Meeks' Message From Capitol Hill
There's less than a month left of the first session of the 110th Congress. Expect the struggle to continue between those representatives and senators who are committed to doing something, and those who seem determined to do nothing.
It's been a tug-of-war all year on issue after issue between most House and Senate Democrats joined by a handful of House and Senate Republicans, and most Republicans in both houses. Lately, however, more and more Republicans have begun to add their voices and votes to bipartisan majority coalitions built around specific issues. This process reached a high point this fall when an overwhelming majority of Democrats and Republicans approved the defense appropriation bill.
But in most cases, these bipartisan majorities (as I've noted in previous columns) are not as large as the twothirds majority necessary to override a presidential veto or the three-fifths majority required to cut off debate in the Senate. It will be interesting to see whether this pattern holds over the next three weeks, let alone through to next November when voters will have their chance to hold Democratic and Republican incumbents accountable.
Since taking control of the House and Senate last January, Democrats have consistently fought to change course in Iraq. We haven't succeeded, but we haven't given up. And won't.
The situation is different on other issues. Most Democrats and a significant number of Republicans have been able to compromise on several of the appropriations bills that fund federal departments and agencies. The same thing happened with a new version of the State Children's Health Insurance Program. Meanwhile, a significant number of Democrats and a majority of Republicans joined together to pass the Peru Free Trade Agreement. This combination may set the precedent for approval of pending trade bills.
Just before Thanksgiving, Congress for the first time overrode a Bush veto. This was the Water Resources appropriations bill and it happened by overwhelming margins in both the House and Senate.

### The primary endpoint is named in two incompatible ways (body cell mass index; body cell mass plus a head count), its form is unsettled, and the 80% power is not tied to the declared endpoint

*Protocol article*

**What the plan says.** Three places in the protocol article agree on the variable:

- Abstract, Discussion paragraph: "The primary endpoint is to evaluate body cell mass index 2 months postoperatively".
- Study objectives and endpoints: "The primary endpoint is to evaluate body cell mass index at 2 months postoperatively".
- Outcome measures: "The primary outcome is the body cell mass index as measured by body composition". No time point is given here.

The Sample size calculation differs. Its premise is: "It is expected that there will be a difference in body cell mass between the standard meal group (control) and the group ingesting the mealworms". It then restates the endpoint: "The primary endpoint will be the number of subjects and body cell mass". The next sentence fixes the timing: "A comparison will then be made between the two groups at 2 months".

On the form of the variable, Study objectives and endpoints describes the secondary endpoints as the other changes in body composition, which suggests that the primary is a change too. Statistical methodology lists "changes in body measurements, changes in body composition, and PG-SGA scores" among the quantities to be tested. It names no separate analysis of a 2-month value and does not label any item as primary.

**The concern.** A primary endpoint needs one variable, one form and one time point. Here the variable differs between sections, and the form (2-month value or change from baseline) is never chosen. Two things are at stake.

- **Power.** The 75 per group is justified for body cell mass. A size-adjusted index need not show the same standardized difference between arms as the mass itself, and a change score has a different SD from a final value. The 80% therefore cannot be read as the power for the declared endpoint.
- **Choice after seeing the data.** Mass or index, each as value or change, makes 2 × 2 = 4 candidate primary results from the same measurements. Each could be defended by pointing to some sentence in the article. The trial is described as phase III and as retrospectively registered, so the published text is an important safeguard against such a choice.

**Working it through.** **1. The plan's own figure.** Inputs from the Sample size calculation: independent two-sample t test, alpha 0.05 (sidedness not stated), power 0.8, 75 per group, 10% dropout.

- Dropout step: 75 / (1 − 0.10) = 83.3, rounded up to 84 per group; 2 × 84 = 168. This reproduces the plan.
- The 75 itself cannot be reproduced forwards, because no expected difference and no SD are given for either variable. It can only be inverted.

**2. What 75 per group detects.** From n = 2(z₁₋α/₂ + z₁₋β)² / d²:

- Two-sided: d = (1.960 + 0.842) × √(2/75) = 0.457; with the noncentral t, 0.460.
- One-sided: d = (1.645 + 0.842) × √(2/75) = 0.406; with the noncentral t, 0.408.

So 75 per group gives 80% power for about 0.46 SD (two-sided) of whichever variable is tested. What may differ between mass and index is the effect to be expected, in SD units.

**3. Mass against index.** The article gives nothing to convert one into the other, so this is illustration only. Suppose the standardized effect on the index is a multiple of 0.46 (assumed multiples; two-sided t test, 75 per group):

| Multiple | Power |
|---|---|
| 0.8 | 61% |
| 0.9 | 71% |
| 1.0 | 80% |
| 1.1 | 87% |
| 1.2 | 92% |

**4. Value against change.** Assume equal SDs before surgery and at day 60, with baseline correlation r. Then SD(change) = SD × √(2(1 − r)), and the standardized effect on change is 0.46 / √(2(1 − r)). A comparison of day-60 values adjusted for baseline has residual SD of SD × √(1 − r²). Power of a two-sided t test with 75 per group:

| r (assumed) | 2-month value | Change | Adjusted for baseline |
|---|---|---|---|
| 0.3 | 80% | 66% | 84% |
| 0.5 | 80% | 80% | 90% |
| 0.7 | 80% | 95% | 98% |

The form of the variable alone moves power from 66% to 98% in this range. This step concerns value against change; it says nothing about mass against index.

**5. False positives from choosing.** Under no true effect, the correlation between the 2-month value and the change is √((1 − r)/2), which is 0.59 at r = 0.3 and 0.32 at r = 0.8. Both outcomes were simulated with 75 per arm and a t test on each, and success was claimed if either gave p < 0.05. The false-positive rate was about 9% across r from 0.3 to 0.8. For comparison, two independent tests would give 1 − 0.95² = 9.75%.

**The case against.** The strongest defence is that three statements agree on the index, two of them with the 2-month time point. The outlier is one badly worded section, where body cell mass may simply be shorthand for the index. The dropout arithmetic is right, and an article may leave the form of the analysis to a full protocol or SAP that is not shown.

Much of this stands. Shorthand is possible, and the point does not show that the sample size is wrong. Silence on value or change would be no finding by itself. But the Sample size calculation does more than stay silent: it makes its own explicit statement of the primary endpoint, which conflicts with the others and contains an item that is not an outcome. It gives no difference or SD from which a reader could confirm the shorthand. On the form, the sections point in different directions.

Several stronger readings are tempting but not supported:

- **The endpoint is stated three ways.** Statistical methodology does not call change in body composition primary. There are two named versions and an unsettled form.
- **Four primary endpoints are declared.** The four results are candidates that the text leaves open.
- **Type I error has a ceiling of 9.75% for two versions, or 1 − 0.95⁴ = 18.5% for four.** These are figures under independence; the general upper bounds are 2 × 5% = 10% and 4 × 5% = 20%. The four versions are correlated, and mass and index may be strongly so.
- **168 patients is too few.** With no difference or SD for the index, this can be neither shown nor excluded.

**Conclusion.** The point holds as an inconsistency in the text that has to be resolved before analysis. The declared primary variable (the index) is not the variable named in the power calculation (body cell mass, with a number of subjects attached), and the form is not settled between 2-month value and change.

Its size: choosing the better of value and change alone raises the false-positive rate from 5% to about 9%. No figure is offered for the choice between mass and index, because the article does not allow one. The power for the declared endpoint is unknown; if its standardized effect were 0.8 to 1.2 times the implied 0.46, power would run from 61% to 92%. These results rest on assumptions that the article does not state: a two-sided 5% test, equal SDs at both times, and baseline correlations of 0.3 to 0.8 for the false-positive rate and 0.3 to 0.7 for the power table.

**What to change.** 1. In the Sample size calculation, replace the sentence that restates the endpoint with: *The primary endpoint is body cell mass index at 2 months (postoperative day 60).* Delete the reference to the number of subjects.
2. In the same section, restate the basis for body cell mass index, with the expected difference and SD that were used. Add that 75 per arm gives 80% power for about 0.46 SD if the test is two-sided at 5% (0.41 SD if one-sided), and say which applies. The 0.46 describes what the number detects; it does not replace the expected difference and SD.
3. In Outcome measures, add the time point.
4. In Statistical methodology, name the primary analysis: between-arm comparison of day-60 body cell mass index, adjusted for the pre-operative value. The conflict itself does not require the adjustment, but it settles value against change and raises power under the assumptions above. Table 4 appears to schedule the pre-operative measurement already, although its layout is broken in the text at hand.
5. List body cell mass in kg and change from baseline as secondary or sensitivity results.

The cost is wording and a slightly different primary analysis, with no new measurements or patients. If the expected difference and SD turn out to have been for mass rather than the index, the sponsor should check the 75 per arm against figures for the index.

Less encouraging but definitely not discouraging was the failure of the House by a mere two votes to override the President's veto of the Labor- Health-Education appropriations bill, the largest social spending bill in the federal budget.
This legislation would increase funding for college financial aid, Head Start, the Centers for Disease Control and Prevention, cancer research, rural health programs, mine safety, the No Child Left Behind Act, medical research at the National Institutes of Health, Low Income Home Energy Assistance, employment and job training services, the Community Service Block Grant, and initiatives that specifically benefit Iraq war veterans in need of rehabilitation, housing, and employment.
The bill was $22 billion over the amount the president proposed. That's a small figure in a multi-trillion dollar budget. Bush, who is by far the most fiscally irresponsible president in American history, justified his veto by contending it was "too expensive." This is the same reason he gave for vetoing children's health insurance legislation, then turned around and demanded that Congress appropriate $192 billion more to fund the Iraq war, just for 2008!
The appropriations bill for the Education, Labor, Health and Human Services Departments, SCHIP, the tax bill the House recently passed to spare an estimated 20 million middle class Americans from the alternative minimum tax, and every other spending bill advanced by Democrats, all are paid for under the "pay-go" rule of accounting for new spending either with cuts elsewhere in the budget or by increasing revenue.
The President's demand for additional war funding isn't. The fact is, the entire half-trillion dollar cost of the Iraq war has been financed through off-budget vehicles called supplemental appropriations. With this request, Iraq war supplementals will have added upwards of $600 billion to the national debt.
Yet, Bush refuses to accept a $22 billion increase in badly needed social spending. He has even refused to accept a Democratic proposal to meet him halfway, with an $11 billion increase.
Despite his veto threats, Congress will try to enact appropriations bills for education, labor, health, and other departments, before year's end. Democrats also plan to bring up a major energy bill that raises fuel efficiency standards, a farm bill, the Orderly and Responsible Iraq Redeployment Appropriations Act, which provides funding for our troops in Iraq while requiring the President to begin redeployment, a new version of SCHIP, legislation that protects civil liberties while addressing national security concerns, and a bill that tackles the home mortgage foreclosure crisis.
President Bush is certain to veto many, if not all of these measures. Far less certain is whether as many House and Senate Republican incumbents as in the past will continue to side with him, or side with the needs of their constituents on the eve of an election year. That choice may be the difference between failing to override a veto by a few votes and overriding a veto by a few votes. If it's the latter, Congress will indeed succeed in doing some badly needed heavy lifting for the holidays.